Dale: In Christmas Holiday she’s playing a prostitute and she just doesn’t seem to care anymore. She sings, “Spring Will Be A Little Late This Year”, which was written for her. Notice when she sings it, that it’s almost a dirge. But for the commercial recording she made, you would say, “This is the real Deanna Durbin.” Then, later on in the film, there’s a flashback where she sings “Always” to Gene Kelly. That’s where you get her true voice and the way she could handle a song. I think that contrast shows how hard she was working to make the character believable. Once again, her character is so likable – you really relate to her and feel sorry for her. You know she doesn’t believe her husband is a murderer because he’s so good to her. Gale Sondergaard plays his mother. When things come to a head, the mother turns on her and you feel compelled to come to her defense. Lady On A Train is a such a fun movie and she sparkles throughout the whole thing. Part of the plot is that she goes to this nightclub and, of course, there’s a singer. Deanna arrives in a really fabulous outfit – big hat, her hair is pulled back into two buns, and she’s carrying a big muff. Very smart. The singer gets locked-up and Deanna has to go on – and, yes, she fits perfectly into her dress. When she comes out, she has an entirely different hair-do. She spends the entire night at the club and in each of her following songs she wears a different dress and has a different hair-do.

Sean: That’s what’s known as “Star Treatment”. What do you most treasure in your Deanna Durbin collection? What would be the last thing you’d want to part with? You realize, of course, you can take it with you! I’m taking my two-page letter from Norma Shearer with me to the tomb.

Dale: That’s an interesting question. It would probably be my personal autographs from her.

Sean: How did you acquire those?

Dale: When I was planning the book, I wrote her quite frequently.

Sean: I think you should resurrect your manuscript – now that there’s another buzz in the air. I know that “Noir City Xmas” is going to be very successful, for lots of reasons. But for you and I, it’s about – “Deanna Durbin Plays the Castro Theatre!” I’m sure that must be very refreshing to you.

Dale: It is! I haven’t seen Christmas Holiday on the big screen since it came out. It was never re-issued because it was not a big hit.

Sean: Is there any film that you wish she would have done?

Dale: Certainly The Student Prince – I wish she would have come back to do that. Also, in 1943, when Universal decided to re-make The Phantom of the Opera, it was to star Deanna Durbin, Boris Karloff, and Alan Jones.

Sean: That would have been the most phenomenal cast. See? Now you’re really breaking my heart.

Dale: At the time, with all the planning, the studio re-furbished and re-painted the opera set from the original Lon Chaney film because it was to be shot in Technicolor. At the last minute, Claude Rains replaced Boris Karloff because he was busy doing something else. Nelson Eddy had left M.G.M. – he walked out after The Chocolate Soldier – so Universal offered him the role of “Anatole”. Then Deanna Durbin refused to do “Christine” because she didn’t want to be compared to Jeanette MacDonald. She didn’t want to do a “Deanna Durbin & Nelson Eddy” – which I can understand. It was a smart move on her part. But the film was a tremendous success. Right after that, Universal made The Climax which was a sort-of prequel to Phantom. Susannah Foster was the soprano in both films.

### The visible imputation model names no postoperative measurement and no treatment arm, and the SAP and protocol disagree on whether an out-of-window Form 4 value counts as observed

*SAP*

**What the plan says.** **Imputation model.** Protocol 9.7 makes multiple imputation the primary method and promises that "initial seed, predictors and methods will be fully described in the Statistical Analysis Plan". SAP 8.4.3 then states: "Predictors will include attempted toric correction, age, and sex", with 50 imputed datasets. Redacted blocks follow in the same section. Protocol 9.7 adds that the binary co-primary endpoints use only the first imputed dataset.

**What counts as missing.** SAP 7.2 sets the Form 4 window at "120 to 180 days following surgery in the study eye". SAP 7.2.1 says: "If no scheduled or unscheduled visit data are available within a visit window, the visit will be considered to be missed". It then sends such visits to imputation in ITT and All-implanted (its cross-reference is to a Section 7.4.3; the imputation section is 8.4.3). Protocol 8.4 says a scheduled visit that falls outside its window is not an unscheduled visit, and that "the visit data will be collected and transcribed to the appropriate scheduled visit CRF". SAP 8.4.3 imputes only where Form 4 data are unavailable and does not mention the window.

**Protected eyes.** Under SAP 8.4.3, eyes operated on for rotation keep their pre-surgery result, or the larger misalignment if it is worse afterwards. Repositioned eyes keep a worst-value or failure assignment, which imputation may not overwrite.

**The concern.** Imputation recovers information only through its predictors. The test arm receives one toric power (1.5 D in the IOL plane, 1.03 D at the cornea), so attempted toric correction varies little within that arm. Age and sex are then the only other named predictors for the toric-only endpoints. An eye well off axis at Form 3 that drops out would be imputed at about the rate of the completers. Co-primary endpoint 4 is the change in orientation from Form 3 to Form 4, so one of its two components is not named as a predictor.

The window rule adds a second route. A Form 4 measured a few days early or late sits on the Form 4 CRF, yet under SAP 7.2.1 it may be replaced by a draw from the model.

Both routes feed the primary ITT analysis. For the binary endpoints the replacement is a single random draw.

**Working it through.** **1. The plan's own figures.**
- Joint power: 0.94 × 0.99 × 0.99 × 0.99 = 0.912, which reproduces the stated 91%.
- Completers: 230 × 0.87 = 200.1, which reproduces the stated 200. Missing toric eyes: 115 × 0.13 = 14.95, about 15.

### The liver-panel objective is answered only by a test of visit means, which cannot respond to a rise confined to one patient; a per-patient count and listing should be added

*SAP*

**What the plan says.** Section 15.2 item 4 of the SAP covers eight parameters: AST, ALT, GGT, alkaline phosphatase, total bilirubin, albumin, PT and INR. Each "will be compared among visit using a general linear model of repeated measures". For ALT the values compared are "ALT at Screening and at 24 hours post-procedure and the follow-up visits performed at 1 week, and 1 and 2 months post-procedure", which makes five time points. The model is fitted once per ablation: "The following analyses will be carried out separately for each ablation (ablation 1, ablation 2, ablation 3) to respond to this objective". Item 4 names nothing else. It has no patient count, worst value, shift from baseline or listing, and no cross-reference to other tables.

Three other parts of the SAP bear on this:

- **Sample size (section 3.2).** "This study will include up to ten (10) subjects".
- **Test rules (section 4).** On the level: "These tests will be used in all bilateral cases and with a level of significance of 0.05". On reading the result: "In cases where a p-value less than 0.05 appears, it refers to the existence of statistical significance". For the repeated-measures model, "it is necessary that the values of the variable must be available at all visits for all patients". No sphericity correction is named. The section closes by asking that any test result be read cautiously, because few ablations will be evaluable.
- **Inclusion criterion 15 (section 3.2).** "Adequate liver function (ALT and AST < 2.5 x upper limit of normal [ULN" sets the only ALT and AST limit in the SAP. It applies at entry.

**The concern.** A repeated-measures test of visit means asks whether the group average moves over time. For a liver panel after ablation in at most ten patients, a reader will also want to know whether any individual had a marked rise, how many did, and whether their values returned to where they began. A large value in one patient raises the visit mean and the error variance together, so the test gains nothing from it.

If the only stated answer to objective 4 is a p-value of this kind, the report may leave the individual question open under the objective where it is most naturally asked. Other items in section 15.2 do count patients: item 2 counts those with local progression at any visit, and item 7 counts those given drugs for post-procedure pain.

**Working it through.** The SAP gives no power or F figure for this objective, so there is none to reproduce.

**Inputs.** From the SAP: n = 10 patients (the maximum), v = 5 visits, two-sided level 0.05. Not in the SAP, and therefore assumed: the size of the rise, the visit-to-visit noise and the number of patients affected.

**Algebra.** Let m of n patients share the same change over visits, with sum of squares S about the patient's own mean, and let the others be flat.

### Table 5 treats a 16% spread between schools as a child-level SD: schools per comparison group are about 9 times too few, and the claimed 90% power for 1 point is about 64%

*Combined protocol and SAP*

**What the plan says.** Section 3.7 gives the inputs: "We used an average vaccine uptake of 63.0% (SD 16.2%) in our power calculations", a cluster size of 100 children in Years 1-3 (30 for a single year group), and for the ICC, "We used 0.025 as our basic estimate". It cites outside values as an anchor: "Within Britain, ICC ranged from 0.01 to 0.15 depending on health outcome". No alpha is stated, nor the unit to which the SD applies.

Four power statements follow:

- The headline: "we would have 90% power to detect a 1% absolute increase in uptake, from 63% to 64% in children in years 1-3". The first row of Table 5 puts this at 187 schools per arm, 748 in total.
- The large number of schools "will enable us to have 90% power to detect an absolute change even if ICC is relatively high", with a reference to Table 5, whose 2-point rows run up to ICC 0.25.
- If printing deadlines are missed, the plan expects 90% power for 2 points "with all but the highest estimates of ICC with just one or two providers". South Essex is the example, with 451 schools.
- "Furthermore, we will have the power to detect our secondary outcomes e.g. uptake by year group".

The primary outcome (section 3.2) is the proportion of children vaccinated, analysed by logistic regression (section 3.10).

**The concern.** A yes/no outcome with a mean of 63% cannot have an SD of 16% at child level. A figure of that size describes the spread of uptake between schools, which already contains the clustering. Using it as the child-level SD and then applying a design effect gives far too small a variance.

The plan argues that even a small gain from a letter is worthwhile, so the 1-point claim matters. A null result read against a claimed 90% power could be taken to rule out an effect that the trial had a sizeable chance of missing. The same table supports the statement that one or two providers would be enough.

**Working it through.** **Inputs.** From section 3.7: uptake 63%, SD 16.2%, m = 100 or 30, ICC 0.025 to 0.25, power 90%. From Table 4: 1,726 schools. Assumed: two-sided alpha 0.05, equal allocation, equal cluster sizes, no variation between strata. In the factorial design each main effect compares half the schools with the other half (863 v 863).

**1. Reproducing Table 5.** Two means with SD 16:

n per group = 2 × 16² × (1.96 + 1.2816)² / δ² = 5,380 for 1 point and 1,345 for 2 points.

Sean: But you and I both can imagine Phantom of the Opera with Alan Jones in place of Nelson Eddy and Deanna Durbin instead of Susannah Foster.

Dale: Oh, yes, much more so!


Sean: Do you think the film would have been a greater success had Universal stayed with their original casting rather than how it wound up?

Dale: The film was a success, but it could have been Universal’s biggest success up to that time. The critics said, “Too much opera, not enough horror.” And it was only the third color film that Universal had produced. They didn’t even have a color logo at that point!

Sean: If Deanna had played “Christine” with Boris Karloff and Allan Jones, that production of Phantom of the Opera would have become a perennial TV Classic and – by now – everybody would have grown up with her.

Dale: Deanna always said she loved making movies. But also said she was not the “Little Miss Fix-It” who was up on the screen.

“HAPPY HOLIDAYS!” – Dale Kuntz, Nicki, and Deanna Durbin


Dale is known as “Wisconsin’s Leading Film Historian”. Since 1966, he has been the President of FOOFS – the Followers of Old Films – a group that started out as a “Remember Jeanette MacDonald” party. He is also President of Milwaukee Film Classics which screens films bi-monthly at the Charles Allis Art Museum. Dale has taught film history at Cardinal Stritch University as a part of its continuing Adult Education and was a Staff Writer for WOKY Radio’s quarterly magazine, The Best of Times. As a freelance writer, he has been published in Exclusively Yours, Milwaukee Magazine, national film magazines and newspapers. He collaborated on the very successful book, The Films of Jeanette MacDonald and Nelson Eddy. For twenty years he co-ordinated the Classic Film Series at the Marcus Center for the Performing Arts and for eight years was Film Curator at the Milwaukee Art Museum. For four years he hosted “Dialing For Dollars” on local Channel 12 where he also had his own segment, “Movies Golden Moments” (or “M.G.M”). He wrote and produced his own 10-minute segment, “Take Two”, on the syndicated program, “Hollywood, Then and Now” and for several years did the commentary on WOKY’s annual Academy Award Show. Dale also co-ordinated the popular summer program, “Cinema For Seniors”, at the Marcus Center.